Dec 24 2012, 5:06pm CST | by Luigi Lugmayr
Deaths! Interrogations! Plane crashes! Breakups! Weddings! Catfights! Sex dreams! TV had it all this year. From Desperate Housewives' fitting farewell to Fringe's powerful flash-forward, 2012 served up some remarkable hours of television, and we've assembled the top 25 episodes. Which ones made the cut? Tune in all week to see the full list. What were the best TV shows of 2012? Here are Episodes 20-16. (Catch up with Episodes 25-21.) 20. "There's No Crying in Baseball," The Amazing Race It's no secret that a lot of reality-show drama is the result of manipulative editing, but for once, such was not the case. In a leg full of twists, lead changes and dumb decisions, we're treated to an actual suspenseful race to avoid last place. BFFs Caitlin and Brittany get so lost that they end up trailing substitute teachers Gary and Will, who have to complete an extra task, to the Pit Stop. They pass the guys on the road, but when they hit a fork, the girls go left and Gary and Will go right. Who chooses the right route? The guys. After such too-good-to-be-true moments, you can't argue with Race's nine Emmy awards for reality-competition program. 19. "Letters of Transit," Fringe Fringe has a tradition of going all-out strange for the 19th episode of every season, but Season 4's trip to the future is particularly enlightening, since the current fifth season takes place in 2036. In the Observer-occupied future, Olivia, Peter, Walter and Astrid amber themselves to avoid arrest, since they know how to take down the bald-headed bastards who are killing the Earth. Peter and Olivia's long-missing daughter Etta is the Fringe Division agent who frees them from the amber. Her moving reunion with her father in the episode's closing minutes has us reaching for the Kleenex. 18. "Pilot," Awake Creator Kyle Killen knows how to make a great pilot. (See: Lone Star.) Thanks to the show's complex premise — Jason Isaacs' Detective Mike Britten and his family are in a car accident; half the time Britten lives in a reality in which his wife survived but son died, but when he sleeps, he wakes up in another reality where the opposite is true — the pilot has the unenviable task of establishing two completely different worlds. But the two worlds subconsciously speak to one another, so long as Britten is willing to see the connections. That comes in handy for a cop trying to solve a murder, but makes it hard for a shrink to believe. The conflict between Britten's alternate-reality therapists lead to the pilot's most beautiful and heartbreaking revelation: If Britten is crazy, he doesn't want to get better — as long as his mind operates in this fractured way, his family remains whole. 17. "Cocktails & Dreams, Happy Endings An episode about sex dreams? Lame, right? Not when you pair it with a turpentine-infused cocktail called a Whore's Bath that induces erotic fantasies scored to Gerry Rafferty's "Baker Street." Only a show as farcical as Happy Endings can pull off that outrageous story line, cleverly having each pal indulge in Dave's mix and waking up from inappropriate dreams ("Bitch, it is 5:30!") before — twist! — Alex wakes up next to Dave for real. (For the record, we've sampled a Whore's Bath — sans turpentine — but unfortunately did not have sex dreams about Dave.) 16. "A Land Without Magic," Once Upon a Time Once shocks viewers in the Season 1 finale by actually breaking the curse (the very curse we all thought wouldn't be broken for many seasons)! Plus: Emma becomes the savior of Storybrooke by fighting a dragon (!) before her parents, Snow White and Prince Charming, reunite in a heartfelt scene that is as iconic as the fairy tales on which the show is based. By the end of the hour, the ominous arrival of magic in Storybrooke is just icing on the season-long cake. Check back all week to see the rest of the list!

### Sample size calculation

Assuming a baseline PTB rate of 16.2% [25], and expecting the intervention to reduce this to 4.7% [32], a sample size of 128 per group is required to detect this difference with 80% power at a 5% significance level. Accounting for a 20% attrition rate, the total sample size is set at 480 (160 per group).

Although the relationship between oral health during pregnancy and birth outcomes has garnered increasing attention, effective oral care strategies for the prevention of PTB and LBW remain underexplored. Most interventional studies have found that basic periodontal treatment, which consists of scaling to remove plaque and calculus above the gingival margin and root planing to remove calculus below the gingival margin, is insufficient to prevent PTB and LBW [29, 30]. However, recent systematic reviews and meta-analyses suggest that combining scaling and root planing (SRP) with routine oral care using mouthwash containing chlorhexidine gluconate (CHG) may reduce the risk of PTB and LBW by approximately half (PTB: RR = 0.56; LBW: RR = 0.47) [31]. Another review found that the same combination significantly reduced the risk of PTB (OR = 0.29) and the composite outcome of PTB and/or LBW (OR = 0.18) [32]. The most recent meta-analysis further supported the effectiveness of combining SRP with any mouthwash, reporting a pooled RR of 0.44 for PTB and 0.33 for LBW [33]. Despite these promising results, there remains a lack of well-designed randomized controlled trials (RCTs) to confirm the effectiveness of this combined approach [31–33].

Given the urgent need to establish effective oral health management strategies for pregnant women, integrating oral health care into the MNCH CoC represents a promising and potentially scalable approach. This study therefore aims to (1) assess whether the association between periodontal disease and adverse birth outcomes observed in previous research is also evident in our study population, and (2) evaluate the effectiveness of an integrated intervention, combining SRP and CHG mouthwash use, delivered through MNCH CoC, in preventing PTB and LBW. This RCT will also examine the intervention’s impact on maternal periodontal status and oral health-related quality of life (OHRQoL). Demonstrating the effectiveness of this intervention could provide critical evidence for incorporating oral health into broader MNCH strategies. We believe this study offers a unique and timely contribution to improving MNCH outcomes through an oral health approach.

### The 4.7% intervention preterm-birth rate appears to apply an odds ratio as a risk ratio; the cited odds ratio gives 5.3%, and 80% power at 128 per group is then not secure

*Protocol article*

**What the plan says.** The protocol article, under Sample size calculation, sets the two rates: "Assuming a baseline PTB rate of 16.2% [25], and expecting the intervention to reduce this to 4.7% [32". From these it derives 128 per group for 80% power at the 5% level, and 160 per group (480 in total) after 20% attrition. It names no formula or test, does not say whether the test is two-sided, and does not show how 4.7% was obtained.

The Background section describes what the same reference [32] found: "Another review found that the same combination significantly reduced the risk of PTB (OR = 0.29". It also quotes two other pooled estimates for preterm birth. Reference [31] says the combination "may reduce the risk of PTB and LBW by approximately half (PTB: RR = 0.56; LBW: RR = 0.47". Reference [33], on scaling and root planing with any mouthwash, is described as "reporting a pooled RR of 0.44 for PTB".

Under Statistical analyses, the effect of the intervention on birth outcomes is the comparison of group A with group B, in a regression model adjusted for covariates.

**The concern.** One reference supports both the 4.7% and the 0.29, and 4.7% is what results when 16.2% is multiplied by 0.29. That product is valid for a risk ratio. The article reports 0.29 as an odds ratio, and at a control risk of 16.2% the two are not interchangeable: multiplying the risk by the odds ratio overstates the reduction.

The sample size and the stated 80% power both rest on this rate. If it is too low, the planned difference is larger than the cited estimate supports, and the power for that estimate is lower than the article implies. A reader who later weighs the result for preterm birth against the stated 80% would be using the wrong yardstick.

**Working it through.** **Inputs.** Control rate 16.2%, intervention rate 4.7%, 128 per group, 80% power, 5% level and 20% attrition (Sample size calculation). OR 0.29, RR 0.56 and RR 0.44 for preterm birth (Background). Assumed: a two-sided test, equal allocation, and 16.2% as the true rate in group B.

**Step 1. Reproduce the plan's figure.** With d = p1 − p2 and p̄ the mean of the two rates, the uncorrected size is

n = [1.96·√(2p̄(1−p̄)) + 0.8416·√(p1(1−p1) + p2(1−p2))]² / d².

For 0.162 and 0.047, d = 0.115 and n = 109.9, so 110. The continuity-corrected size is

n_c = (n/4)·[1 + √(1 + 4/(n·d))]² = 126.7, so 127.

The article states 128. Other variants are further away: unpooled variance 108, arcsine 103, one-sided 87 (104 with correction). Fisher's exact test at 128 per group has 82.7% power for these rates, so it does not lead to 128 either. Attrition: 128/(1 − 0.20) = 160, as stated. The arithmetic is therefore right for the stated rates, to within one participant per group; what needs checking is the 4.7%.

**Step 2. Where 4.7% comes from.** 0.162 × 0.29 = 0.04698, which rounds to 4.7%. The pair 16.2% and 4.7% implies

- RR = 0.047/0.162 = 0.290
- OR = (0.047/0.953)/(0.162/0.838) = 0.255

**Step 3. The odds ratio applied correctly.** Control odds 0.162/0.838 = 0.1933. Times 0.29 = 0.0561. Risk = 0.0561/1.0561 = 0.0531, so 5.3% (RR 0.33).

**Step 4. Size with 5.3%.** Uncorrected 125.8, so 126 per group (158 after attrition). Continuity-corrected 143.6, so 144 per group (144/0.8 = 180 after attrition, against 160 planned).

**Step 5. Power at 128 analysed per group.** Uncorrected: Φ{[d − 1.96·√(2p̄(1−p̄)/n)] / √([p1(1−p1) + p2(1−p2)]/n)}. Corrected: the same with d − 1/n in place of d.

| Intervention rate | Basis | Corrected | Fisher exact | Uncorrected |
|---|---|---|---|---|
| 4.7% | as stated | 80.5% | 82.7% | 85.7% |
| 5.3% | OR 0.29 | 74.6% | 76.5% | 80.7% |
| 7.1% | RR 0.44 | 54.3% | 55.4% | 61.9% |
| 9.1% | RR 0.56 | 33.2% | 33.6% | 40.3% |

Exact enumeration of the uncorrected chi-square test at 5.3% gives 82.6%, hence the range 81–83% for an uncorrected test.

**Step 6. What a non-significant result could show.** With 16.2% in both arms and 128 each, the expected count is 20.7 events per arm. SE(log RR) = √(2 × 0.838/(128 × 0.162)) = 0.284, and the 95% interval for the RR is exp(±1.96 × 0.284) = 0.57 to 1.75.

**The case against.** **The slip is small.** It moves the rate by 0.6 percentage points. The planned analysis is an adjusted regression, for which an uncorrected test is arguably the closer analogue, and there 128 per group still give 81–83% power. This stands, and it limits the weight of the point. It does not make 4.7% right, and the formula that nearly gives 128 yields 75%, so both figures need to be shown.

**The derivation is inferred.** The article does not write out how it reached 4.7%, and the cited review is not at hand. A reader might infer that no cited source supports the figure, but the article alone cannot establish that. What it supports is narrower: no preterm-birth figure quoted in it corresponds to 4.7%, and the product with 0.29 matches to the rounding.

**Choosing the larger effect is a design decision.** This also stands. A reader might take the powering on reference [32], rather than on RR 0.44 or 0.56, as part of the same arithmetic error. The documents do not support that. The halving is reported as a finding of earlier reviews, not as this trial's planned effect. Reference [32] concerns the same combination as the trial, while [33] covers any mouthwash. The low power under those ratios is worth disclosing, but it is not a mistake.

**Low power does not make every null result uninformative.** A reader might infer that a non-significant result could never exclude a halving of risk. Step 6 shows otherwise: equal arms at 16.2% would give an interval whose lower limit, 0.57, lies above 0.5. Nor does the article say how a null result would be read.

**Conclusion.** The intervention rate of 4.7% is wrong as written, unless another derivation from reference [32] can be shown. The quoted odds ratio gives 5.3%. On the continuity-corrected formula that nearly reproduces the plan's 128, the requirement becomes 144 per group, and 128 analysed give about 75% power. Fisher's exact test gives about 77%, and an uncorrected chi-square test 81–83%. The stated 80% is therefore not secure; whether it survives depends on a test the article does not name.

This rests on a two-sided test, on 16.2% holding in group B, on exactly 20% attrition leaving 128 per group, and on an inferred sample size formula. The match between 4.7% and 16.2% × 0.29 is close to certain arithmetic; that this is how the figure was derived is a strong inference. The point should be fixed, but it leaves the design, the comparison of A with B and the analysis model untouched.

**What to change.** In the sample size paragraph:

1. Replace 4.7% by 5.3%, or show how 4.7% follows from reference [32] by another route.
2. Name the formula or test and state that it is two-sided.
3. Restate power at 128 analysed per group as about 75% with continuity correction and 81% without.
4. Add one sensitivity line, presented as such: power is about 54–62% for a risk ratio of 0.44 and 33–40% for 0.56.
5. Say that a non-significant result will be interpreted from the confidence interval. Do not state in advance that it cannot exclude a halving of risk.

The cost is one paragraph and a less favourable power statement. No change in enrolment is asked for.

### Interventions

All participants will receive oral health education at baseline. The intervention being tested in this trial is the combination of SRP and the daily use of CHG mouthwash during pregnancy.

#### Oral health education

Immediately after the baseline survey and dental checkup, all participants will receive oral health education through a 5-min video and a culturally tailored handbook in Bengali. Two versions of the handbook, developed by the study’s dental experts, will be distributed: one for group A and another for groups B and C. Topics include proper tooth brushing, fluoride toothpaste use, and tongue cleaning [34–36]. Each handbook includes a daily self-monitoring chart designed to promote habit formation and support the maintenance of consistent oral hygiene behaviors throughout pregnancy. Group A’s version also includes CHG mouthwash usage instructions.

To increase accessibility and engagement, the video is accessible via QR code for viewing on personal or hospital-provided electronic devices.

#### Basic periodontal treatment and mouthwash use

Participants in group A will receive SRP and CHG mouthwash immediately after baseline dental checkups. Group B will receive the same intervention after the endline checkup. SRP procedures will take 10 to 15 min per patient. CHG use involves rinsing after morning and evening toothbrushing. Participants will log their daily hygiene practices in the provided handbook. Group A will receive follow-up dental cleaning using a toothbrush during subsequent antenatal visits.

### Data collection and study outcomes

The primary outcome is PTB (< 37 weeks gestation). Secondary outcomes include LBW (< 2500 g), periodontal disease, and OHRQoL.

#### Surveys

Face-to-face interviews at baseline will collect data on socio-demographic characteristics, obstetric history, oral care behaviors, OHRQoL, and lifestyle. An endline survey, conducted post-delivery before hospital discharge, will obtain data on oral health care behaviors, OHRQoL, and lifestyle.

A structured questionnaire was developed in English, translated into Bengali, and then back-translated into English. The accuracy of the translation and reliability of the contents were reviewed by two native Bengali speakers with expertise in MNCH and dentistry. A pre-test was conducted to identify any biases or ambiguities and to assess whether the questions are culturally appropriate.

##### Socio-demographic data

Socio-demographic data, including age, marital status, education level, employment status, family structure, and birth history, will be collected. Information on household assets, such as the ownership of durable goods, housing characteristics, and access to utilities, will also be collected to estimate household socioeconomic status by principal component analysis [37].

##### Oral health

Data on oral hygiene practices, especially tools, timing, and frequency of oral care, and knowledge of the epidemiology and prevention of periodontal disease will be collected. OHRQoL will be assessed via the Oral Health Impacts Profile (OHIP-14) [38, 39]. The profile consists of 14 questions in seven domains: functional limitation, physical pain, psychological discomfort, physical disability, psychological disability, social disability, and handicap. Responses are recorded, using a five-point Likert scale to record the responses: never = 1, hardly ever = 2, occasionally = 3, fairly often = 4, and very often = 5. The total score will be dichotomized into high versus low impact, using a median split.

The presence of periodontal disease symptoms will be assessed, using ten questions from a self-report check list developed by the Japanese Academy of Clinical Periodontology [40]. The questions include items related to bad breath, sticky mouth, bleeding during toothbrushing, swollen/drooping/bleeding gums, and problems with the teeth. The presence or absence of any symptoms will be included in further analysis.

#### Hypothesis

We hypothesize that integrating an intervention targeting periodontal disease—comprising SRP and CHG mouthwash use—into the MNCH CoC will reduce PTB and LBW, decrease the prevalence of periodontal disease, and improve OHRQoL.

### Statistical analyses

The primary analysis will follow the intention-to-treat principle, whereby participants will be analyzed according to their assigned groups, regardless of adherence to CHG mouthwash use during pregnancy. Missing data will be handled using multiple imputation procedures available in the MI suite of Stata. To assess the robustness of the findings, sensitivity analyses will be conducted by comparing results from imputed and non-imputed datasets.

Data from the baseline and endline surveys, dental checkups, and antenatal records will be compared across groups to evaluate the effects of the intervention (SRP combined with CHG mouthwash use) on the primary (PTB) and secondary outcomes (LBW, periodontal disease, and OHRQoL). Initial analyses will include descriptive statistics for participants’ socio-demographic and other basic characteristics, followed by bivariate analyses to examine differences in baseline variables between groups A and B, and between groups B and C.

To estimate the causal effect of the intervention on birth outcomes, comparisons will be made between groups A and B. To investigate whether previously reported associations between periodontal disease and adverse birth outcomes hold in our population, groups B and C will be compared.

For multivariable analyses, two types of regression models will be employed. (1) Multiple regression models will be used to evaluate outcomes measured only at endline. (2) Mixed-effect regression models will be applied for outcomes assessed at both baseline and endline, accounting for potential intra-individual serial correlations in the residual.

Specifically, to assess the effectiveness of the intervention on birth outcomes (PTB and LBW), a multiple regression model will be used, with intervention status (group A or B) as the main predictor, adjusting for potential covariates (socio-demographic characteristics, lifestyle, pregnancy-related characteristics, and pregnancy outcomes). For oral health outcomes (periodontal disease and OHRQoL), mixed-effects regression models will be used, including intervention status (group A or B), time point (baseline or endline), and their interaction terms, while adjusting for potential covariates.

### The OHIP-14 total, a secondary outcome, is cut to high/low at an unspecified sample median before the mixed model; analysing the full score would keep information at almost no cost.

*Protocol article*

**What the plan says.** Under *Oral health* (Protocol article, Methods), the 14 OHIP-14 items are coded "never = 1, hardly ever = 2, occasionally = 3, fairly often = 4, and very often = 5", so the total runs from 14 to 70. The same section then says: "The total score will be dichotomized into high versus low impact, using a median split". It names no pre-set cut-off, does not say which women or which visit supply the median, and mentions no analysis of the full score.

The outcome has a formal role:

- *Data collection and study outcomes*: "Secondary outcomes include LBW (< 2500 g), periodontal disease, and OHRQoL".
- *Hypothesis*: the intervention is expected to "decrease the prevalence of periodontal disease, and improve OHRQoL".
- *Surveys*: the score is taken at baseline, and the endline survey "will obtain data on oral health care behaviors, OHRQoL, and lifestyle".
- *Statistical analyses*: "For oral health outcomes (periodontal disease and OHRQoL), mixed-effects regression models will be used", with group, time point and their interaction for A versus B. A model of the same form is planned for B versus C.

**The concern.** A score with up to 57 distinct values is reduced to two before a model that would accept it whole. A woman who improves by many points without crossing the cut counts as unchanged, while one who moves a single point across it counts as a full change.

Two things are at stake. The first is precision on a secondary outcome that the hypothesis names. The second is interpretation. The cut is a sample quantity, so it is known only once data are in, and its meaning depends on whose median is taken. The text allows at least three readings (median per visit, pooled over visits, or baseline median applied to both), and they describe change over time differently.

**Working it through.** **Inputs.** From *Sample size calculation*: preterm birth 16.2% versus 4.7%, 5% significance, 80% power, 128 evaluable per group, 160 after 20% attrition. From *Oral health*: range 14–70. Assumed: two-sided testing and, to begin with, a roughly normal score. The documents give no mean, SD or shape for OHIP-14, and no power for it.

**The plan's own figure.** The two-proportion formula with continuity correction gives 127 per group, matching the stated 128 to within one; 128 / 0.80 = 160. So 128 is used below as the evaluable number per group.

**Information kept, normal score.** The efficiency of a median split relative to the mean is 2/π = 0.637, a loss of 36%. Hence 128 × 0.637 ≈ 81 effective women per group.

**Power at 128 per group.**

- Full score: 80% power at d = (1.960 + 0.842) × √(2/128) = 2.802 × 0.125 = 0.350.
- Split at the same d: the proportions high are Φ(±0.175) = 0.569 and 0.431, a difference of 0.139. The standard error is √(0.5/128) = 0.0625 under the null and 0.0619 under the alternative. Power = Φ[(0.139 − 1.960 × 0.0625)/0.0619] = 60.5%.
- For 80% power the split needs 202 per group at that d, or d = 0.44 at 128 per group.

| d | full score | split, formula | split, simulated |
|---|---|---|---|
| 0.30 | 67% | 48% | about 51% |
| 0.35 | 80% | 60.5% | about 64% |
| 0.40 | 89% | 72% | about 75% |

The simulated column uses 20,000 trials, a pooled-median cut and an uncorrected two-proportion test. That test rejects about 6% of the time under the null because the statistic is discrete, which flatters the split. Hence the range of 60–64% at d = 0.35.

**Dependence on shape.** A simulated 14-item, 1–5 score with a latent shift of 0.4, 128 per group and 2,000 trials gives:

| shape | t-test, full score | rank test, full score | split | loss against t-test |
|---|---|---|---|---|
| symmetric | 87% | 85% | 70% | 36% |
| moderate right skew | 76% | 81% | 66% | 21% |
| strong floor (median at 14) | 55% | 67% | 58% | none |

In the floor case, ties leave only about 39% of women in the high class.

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Luigi is the founding Chief Editor of I4U News and brings over 15 years experience in the technology field to the ever evolving and exciting world of gadgets. He started I4U News back in 2000 and evolved it into vibrant technology magazine.
Luigi can be contacted directly at firstname.lastname@example.org. Luigi posts regularly on LuigiMe.com about his experience running I4U.
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